Not only did Ruth serve as an example, but everyone else in the home that was not male served as an example too. Magdalena, who became the least developed of the three women, had one moment where she talked about the maple tree and its symbolism. Magdalena stated, “the flowers I’d stuck in the ground, the ones you peed on—well, they died, of course, but not the twig. It lived. It’s that maple” (Morrison 214). Magdalena said “of course” in reference to the flowers having died. Because of Milkman’s oppressive behavior, the flowers that represented freedom were snuffed out; however, the twig grew into a tree.
This gave hope to Magdalena and also calmed the rage she felt towards her brother. Her response, “I wanted to kill you. I even tried once or twice” (213). In essence, despite the Macon Dead women’s outlets that symbolized longed-for freedom, even as characters in Song of Solomon, they were still secondary and never really manifested or developed outside their role. It was worth noting that whether Morrison meant it as a warning or not, the Macon Dead women all survived, whether it was a menial existence or not.
Unlike the Macon Dead women, independent, natural, and mythical were the characteristics that described the second type of women in Song of Solomon. These characteristics are personified in Pilate and to a lesser degree in Reba. “Although there is something free and exciting about her household of women, its nutritional and other eccentricities, wonderful singing, and hand-to-mouth existence, Pilate’s line neither thrives nor survives,” said Jill Matus (84). The women in Pilate’s household, who identify as the antithesis to the Macon Dead women, were fiercely independent and did not answer to men.(51Due责任编辑:cari)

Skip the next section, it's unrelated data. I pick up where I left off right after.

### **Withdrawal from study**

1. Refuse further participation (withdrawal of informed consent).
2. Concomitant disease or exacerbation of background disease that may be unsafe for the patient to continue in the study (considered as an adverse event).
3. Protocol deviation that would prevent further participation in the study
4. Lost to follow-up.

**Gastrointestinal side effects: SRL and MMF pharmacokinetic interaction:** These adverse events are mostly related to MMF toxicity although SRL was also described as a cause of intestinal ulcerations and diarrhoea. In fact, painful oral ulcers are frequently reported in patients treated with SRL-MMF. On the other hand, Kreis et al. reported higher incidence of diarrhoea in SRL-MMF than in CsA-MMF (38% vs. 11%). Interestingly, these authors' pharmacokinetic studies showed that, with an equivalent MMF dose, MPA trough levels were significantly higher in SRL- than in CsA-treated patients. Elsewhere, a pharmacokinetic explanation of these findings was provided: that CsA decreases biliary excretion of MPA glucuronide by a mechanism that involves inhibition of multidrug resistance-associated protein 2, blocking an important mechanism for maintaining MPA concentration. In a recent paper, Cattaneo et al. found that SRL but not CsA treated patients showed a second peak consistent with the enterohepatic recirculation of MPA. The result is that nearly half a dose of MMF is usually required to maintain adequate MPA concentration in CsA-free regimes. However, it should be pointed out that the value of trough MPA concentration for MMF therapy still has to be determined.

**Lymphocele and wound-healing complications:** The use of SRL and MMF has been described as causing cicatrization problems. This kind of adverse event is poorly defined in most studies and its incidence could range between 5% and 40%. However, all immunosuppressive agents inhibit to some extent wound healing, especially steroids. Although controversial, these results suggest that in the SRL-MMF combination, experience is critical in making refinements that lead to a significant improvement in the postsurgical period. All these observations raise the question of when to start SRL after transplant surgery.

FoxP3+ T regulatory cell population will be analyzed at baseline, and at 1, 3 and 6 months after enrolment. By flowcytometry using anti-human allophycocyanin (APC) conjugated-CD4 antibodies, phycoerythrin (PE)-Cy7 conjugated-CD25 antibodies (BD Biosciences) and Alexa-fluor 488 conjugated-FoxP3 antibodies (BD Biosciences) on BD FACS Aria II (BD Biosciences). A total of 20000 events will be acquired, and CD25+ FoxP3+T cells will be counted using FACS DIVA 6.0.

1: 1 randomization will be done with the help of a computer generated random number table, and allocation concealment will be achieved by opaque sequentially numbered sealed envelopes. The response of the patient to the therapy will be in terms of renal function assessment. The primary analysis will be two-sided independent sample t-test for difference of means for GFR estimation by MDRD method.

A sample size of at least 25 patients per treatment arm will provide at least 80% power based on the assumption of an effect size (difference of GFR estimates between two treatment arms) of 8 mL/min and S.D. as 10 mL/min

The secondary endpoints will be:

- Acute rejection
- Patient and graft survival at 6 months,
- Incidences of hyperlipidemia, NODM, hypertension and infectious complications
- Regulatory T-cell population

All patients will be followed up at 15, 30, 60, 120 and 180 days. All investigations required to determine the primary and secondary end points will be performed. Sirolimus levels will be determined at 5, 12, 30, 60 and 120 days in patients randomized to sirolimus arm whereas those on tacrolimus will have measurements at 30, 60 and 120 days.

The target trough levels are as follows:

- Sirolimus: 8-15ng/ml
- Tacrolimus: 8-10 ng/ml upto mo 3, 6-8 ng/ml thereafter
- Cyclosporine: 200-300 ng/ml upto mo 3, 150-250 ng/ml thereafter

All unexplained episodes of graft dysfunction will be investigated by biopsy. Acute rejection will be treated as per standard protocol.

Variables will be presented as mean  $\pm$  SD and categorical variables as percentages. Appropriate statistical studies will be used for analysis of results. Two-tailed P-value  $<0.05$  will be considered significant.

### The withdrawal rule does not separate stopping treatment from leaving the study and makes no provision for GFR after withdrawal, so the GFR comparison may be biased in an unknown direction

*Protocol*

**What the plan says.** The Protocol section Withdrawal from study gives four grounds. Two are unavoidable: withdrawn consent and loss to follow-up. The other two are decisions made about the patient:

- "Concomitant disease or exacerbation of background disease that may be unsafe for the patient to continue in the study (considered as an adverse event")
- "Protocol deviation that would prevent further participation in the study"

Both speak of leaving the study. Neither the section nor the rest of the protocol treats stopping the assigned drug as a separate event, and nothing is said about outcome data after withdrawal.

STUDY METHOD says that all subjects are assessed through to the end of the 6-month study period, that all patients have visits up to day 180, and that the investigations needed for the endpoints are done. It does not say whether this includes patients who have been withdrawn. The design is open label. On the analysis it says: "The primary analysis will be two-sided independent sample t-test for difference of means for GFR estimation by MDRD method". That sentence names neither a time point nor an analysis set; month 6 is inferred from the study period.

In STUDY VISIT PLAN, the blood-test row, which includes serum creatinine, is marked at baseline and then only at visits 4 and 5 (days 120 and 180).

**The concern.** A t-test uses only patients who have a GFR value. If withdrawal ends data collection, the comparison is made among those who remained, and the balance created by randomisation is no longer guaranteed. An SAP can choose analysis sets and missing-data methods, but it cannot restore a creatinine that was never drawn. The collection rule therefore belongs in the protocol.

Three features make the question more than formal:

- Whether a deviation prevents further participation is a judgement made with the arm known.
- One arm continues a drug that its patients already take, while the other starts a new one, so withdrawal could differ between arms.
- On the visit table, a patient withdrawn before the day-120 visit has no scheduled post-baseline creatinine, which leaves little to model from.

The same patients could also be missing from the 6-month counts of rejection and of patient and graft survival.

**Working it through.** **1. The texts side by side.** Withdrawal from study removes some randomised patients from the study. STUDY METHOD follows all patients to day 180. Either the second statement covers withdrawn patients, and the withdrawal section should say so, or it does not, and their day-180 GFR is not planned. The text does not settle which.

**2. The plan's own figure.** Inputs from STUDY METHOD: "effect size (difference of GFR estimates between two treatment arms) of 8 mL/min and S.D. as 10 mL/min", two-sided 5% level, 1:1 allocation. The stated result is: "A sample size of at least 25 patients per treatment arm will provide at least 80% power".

Moreover, because the Pilate household had no men to answer to, this often allowed them to create their own rules, habits, and behaviors. This was most evident in the way that Pilate’s household went about their daily lives. To begin with, Pilate supported herself from the selling and making of wine which was illegal at the time because they lived in a dry county. Additionally, the Pilate household did things differently. For example, there were never any meals that were planned, and Pilate may or may not bake hot bread, depending on if she felt like it, and there was Reba cutting her toenails with a kitchen knife (Morrison 29).
Occurrences like these were something that probably never happened in Milkman’s household; his father was controlling, and there were his mother and sisters to take care of things like dinner. Since Pilate lived without any male intrusion and was often rejected by society, independence was something that Pilate had to acquire in order to survive. In addition, before Pilate became the woman she was, she often tried to fit in with society and nab herself a husband or boyfriend, often ending with the men discovering she had no navel, becoming disenchanted, and leaving her.
When Pilate recounted the story of her younger years to Ruth, she told of such an occasion. As a result, “Pilate refused to marry the man, who was eager to take her as his wife. Pilate was afraid the she wouldn’t be able to hide her stomach from a husband forever. And once he saw that uninterrupted flesh, he would respond the same way everybody else had” (Morrison 147). This physical difference helped to account for Pilate’s personality and now unorthodox behavior, according to society. “Because she lacks a navel, Pilate is ostracized by many of the people she meets on her travels through Pennsylvania and Virginia.
She overcomes this ostracism by means of the power of love and self-knowledge,” said Theodore Mason (183). This provided for the framework and the inner-strength that Pilate had and also developed, in a way, in Reba. As a result to this unusual lifestyle that the Pilate household relished in, “…there are no others like her nor does she have female descendants who will raise and possess her for their futures” (Matus 84). Because Pilate was so estranged from society, Jill Matus believed that it was what led to the end of her family lineage, without a footprint left of her on earth (84).
The result of the domestic woman merged together with the natural self-reliant woman is the third female archetype seen in Song of Solomon. Hagar best exemplified this third archetype and stood in opposition to the Macon Dead women and her own household. Living with her mother at Pilate’s house, Hagar had already adopted some of Pilate’s characteristics, but, in the end, she still struggled with her own womanhood. A case in point was how Hagar chased and obsessed over Milkman and their lost love.(51Due责任编辑:cari)